MedicalResearch : What is the background for this study?
Prof. Reymond: Though a subset of recurrent DNA copy number variants (differing numbers of copies of genetic sequence at locations in the genome; CNVs) with rare population prevalence are known to have strong impact on carrier’s health, up to now their association with phenotypes such as intellectual disability has been almost exclusively evaluated in clinical context using individuals ascertained for diagnostics of developmental disorders. Thus the contribution of these genetic variants to health, cognition and life quality in the general population remains unclear. We used a population biobank, that of Estonia (Estonian Genome Center, University of Tartu), which contains samples from 52,000 adult participants (representative 5% of the country’s adult population), a British birth cohort (The Avon Longitudinal Study of Parents and Children; ALSPAC) and two more population-based cohorts from the USA and Italy to explore the consequences of CNVs in presumptively healthy populations.
MedicalResearch : What are the main findings?
Prof. Reymond: Rare recurrent CNVs known to be causative for specific syndromes (termed genomic disorders) have a global population prevalence of around 1%. Contrary to popular assumption that carriers of these syndromic CNVs identified in unselected, but assumed to be healthy, adult population cohorts are asymptomatic, we found that they are associated with unrecognized, but serious clinical sequelae.
Additionally our results showed that individually rare (less than 1 in 2000 individuals) but collectively common (around 10% of population) intermediate-size CNVs are negatively associated with carriers’ educational attainment. Altogether our results suggest that the life quality of at least 1 of 40 people might be negatively affected by rare CNVs.
MedicalResearch : What should clinicians and patients take away from your report?
Prof. Reymond: In addition, none of the biobank participants identified as carriers of known syndromic CNVs were previously diagnosed with a genetic disease. However, 70% of them have reached adulthood suffering from clinical problems, some of these as severe as congenital anomalies, neuropathies, neuropsychiatric and cognitive disturbances, extreme obesity, reproductive problems, that are most likely caused by the genetic alterations “incidentally” found in this study. It suggests that despite strong negative effect from their genetic makeup these individuals have escaped the attention of the medical genetic system and not received proper examination and counseling although genotype-based approach in medical management could significantly improve their life quality.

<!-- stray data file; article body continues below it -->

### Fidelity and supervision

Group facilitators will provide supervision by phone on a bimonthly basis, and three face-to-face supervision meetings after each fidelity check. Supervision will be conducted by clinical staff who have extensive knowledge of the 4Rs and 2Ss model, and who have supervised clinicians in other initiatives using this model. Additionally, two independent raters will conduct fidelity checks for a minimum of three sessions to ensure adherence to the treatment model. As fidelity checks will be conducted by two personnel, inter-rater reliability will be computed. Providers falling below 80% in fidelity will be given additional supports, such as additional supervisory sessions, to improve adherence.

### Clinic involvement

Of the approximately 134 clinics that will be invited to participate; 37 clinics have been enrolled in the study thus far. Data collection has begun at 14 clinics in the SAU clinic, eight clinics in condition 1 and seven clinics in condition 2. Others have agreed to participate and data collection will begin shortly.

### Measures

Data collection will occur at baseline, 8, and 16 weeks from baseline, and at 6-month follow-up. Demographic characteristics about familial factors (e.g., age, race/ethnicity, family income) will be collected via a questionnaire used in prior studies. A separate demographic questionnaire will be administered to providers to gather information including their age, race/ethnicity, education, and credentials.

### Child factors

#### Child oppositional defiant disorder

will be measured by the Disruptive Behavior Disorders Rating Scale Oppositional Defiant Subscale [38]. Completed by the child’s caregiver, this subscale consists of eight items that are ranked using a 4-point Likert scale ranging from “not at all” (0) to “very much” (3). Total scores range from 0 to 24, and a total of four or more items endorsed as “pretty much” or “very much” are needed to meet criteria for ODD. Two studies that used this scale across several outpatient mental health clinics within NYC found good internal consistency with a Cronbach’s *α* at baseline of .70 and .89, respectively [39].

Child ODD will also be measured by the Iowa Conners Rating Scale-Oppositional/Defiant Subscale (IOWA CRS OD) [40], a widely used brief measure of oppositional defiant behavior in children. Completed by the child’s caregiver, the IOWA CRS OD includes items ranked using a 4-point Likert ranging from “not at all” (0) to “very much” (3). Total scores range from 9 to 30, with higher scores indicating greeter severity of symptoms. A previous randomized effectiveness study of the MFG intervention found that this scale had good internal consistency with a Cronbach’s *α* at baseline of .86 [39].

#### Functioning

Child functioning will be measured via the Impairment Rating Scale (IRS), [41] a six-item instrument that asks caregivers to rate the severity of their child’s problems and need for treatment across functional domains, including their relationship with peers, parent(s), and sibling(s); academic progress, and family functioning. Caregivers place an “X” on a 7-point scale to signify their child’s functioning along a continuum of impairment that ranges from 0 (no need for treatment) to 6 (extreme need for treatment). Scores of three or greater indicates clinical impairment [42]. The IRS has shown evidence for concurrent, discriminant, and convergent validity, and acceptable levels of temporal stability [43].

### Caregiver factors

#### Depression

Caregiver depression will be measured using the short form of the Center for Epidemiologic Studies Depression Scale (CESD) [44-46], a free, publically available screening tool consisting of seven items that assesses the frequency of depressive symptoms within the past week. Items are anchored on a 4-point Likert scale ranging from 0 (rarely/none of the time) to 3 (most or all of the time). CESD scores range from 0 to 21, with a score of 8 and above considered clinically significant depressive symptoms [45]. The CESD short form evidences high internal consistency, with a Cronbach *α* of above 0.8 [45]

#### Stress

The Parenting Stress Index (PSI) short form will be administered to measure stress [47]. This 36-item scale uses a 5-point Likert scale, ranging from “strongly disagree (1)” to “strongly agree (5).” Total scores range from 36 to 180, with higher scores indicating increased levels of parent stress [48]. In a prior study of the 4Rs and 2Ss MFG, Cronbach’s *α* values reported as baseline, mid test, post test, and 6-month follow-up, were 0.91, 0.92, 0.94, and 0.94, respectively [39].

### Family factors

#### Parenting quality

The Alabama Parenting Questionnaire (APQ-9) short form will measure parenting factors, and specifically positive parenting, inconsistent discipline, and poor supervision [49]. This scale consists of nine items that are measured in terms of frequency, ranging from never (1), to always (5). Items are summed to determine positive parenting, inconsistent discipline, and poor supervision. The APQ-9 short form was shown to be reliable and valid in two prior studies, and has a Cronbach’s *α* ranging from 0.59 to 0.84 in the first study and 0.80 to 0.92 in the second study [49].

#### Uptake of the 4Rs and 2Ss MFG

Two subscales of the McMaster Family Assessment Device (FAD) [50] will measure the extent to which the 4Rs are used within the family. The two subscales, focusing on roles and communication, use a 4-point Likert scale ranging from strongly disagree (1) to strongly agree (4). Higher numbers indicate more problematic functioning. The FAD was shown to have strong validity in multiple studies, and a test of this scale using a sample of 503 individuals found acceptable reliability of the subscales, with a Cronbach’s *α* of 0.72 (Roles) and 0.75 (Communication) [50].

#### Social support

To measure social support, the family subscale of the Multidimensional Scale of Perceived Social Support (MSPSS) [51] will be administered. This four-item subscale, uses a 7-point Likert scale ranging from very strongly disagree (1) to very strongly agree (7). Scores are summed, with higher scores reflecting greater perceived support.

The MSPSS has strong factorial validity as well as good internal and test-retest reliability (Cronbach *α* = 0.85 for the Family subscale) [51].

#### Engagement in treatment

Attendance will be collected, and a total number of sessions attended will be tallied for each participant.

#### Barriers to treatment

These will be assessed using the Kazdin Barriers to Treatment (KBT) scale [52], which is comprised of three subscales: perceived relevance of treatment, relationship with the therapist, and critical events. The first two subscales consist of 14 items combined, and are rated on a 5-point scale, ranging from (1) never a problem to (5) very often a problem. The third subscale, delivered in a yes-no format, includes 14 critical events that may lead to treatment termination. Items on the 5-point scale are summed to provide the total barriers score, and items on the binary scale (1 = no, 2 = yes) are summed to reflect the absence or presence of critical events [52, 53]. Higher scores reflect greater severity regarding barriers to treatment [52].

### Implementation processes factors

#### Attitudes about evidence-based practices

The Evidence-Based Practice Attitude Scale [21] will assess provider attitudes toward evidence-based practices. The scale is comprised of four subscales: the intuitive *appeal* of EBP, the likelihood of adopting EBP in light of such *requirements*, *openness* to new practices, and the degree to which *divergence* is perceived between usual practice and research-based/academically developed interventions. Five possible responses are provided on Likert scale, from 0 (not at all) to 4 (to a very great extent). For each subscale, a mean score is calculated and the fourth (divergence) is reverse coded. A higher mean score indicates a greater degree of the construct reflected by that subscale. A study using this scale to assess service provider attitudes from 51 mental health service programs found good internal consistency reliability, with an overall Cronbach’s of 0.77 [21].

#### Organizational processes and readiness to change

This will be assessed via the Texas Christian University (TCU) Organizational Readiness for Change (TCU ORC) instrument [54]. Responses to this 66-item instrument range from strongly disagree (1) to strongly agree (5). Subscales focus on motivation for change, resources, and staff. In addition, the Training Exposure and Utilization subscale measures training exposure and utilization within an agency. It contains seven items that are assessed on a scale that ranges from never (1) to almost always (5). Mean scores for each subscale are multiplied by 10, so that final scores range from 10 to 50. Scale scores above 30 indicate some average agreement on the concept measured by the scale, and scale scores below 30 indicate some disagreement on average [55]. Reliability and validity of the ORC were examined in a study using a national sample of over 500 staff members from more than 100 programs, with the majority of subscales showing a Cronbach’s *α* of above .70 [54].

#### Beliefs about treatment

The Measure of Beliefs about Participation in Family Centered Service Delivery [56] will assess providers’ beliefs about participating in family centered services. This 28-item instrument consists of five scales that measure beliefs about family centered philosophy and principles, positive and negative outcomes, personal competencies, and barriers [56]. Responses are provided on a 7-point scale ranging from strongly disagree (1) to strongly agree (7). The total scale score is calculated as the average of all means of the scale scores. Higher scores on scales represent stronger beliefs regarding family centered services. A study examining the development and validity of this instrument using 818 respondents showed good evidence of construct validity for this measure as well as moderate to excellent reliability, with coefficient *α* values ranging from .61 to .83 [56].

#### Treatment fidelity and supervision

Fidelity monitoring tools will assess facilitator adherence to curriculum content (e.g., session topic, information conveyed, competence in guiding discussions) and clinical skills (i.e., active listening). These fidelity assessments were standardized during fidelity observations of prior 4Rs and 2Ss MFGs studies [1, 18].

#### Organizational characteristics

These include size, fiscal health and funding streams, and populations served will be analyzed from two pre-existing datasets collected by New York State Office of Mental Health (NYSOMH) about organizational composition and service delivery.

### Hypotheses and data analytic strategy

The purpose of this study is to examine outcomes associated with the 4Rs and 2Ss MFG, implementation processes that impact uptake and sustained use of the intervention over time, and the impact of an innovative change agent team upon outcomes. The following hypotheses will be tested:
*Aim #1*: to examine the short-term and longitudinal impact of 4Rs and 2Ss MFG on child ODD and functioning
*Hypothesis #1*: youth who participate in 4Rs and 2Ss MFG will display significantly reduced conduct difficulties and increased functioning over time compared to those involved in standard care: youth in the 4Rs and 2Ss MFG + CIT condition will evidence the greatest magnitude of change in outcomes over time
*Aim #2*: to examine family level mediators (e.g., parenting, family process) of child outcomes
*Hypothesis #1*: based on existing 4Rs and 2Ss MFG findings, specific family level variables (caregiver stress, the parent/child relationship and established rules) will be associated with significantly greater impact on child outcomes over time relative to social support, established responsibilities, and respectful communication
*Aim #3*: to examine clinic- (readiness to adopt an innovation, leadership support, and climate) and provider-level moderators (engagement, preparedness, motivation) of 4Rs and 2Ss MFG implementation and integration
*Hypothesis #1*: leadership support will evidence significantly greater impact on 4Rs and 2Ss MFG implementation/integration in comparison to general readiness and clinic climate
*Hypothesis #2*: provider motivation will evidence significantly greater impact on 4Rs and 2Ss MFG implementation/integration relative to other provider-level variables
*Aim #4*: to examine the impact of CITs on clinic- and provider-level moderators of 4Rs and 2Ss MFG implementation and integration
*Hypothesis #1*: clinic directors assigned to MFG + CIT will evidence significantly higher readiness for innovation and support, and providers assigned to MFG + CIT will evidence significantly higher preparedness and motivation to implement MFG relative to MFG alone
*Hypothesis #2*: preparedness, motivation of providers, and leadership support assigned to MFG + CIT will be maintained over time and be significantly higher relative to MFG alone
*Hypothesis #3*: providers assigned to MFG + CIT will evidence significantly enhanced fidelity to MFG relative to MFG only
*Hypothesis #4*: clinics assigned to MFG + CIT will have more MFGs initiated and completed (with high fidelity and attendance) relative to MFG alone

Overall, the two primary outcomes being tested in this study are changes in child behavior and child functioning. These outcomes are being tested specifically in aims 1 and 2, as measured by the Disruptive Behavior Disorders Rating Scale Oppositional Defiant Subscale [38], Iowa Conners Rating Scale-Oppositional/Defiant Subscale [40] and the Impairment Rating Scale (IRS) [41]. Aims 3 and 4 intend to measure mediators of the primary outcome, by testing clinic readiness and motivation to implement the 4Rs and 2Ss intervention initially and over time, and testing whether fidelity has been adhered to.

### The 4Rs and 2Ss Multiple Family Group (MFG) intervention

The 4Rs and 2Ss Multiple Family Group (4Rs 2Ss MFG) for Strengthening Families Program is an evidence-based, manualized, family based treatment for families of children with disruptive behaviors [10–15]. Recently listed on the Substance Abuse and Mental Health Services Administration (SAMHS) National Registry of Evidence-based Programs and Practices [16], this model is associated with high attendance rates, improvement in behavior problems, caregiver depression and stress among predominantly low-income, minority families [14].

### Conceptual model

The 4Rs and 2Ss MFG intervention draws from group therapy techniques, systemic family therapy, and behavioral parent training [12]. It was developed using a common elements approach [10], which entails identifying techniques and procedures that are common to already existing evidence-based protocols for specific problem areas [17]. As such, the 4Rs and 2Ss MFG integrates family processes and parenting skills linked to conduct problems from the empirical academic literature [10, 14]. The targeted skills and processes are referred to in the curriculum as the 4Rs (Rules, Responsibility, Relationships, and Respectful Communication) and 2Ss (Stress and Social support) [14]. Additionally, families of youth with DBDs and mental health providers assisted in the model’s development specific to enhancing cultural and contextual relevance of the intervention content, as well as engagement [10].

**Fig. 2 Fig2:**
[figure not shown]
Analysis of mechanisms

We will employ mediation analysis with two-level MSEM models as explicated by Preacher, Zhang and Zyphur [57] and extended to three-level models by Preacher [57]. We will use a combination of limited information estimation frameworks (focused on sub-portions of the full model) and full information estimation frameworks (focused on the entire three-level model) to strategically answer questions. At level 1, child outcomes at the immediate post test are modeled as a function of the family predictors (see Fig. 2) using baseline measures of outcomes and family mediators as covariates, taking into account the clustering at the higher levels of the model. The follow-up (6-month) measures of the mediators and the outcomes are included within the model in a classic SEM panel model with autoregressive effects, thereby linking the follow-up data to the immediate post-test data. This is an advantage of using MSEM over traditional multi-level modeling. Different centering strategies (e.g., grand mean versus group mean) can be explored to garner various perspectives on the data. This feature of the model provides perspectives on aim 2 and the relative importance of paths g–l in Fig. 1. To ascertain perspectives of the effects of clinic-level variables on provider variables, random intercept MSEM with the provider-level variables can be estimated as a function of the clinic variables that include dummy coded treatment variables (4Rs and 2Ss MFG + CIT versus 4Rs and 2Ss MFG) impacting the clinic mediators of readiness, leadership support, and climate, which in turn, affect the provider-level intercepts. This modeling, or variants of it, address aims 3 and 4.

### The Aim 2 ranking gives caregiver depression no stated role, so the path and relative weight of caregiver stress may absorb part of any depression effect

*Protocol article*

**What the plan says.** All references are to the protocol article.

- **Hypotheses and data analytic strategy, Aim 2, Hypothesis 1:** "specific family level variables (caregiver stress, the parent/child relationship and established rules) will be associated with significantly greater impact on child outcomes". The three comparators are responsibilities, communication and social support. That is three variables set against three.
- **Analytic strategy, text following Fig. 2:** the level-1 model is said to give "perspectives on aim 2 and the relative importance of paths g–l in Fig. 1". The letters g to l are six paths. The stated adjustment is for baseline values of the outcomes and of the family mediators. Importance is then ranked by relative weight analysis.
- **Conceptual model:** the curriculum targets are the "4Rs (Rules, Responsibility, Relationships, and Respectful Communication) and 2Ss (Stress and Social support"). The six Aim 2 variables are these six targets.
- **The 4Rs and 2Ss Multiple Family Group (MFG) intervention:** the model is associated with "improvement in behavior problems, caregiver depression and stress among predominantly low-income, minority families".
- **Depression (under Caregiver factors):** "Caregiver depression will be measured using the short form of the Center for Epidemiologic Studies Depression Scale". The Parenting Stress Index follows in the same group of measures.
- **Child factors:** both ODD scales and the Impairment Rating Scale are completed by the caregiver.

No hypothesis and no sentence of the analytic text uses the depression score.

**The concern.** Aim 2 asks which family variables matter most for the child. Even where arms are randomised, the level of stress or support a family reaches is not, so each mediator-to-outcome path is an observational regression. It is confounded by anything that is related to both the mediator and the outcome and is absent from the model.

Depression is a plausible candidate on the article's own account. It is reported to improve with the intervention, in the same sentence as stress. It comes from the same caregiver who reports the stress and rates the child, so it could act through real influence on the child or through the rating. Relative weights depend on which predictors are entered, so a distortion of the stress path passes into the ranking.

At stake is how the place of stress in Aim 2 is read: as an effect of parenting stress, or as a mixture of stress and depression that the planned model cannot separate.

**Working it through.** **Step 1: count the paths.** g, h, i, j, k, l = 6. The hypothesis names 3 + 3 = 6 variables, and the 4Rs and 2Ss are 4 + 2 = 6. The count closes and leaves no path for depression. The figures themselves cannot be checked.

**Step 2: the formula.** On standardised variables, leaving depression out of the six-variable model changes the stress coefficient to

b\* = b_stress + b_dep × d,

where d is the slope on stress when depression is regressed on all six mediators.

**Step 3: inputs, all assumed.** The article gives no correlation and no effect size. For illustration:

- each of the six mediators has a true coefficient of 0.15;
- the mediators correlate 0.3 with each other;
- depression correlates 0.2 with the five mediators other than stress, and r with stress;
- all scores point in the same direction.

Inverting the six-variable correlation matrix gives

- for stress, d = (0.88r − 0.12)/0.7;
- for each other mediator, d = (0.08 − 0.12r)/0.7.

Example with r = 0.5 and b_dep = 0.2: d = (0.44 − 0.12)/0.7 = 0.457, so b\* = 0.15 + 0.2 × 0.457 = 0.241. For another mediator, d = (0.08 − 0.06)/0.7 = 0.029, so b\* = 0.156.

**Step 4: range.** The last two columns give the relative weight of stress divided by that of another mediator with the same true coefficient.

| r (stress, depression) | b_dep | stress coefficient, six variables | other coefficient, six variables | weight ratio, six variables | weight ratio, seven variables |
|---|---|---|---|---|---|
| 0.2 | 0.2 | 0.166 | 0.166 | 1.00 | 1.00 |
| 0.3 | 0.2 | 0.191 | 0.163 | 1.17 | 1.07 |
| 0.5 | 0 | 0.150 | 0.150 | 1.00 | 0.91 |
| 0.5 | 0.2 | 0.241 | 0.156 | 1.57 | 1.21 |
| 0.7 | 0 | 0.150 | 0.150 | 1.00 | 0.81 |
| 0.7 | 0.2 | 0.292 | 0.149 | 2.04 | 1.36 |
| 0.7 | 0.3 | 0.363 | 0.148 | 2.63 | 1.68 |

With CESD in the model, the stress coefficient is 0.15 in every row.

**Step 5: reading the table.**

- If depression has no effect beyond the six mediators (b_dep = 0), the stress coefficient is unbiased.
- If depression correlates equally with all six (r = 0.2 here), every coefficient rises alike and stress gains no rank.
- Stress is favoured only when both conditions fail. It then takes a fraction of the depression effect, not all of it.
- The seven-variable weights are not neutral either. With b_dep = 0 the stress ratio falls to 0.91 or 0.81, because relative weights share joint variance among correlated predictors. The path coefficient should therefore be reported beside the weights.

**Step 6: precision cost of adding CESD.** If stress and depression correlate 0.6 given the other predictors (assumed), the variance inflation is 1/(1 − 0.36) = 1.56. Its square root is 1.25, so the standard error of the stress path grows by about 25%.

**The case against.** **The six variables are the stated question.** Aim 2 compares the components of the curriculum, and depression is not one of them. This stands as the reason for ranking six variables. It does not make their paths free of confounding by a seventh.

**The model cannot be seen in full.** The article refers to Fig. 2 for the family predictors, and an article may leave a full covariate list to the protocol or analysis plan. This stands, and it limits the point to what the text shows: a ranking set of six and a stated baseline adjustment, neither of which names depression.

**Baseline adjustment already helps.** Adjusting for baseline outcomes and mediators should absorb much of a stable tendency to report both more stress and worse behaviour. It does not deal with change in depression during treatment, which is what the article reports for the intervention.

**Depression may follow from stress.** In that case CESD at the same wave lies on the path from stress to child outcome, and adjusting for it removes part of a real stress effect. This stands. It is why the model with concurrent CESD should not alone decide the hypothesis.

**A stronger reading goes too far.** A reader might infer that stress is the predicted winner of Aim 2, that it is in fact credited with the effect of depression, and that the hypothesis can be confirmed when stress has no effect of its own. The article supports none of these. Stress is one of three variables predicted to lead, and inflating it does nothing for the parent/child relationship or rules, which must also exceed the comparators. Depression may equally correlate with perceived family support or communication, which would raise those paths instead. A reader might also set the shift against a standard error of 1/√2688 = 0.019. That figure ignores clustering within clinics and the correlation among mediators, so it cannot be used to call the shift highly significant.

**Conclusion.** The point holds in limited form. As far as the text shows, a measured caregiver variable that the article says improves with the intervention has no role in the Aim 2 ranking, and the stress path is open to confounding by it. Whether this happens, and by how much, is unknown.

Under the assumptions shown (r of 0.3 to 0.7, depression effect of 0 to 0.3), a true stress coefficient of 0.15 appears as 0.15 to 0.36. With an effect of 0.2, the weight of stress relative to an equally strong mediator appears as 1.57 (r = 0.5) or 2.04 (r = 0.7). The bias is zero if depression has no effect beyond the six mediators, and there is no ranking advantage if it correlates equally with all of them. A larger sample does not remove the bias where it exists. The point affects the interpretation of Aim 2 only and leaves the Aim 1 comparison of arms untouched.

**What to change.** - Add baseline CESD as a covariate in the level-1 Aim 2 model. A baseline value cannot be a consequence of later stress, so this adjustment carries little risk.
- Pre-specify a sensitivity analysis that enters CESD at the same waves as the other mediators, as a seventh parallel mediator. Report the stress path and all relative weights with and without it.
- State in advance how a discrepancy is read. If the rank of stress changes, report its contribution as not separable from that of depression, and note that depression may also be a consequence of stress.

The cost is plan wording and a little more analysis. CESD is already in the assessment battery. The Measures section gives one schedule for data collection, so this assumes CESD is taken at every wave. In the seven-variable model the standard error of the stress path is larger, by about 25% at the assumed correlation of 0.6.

MedicalResearch : What recommendations do you have for future research as a result of this study?
Prof. Reymond: While our results were replicated in three geographically-distinct populations from the United Kingdom, Minnesota, USA and Italy and using different measures of cognition (e.g. Standard Assessment Tests (SATs) scores in teenagers, FSIQ and mean educational attainment (i.e. the highest level of education reached) in adults, further validation of these findings in additional population groups are warranted given the potential implications of this observation for genomics research, clinical care, and public health.
Our study also shows that widely-used population cohorts cannot be considered as “normal healthy carriers” pinpointing that the precise understanding of the effect of a particular rare CNVs we should phenotypically investigate the individuals identified in clinical cohorts, as well as the carriers found in unselected populations.
The understanding of the impact of genetic variants on an individual’s health and how they affect the society in general will help translating the advances of human genomics sciences into personalized health and social care.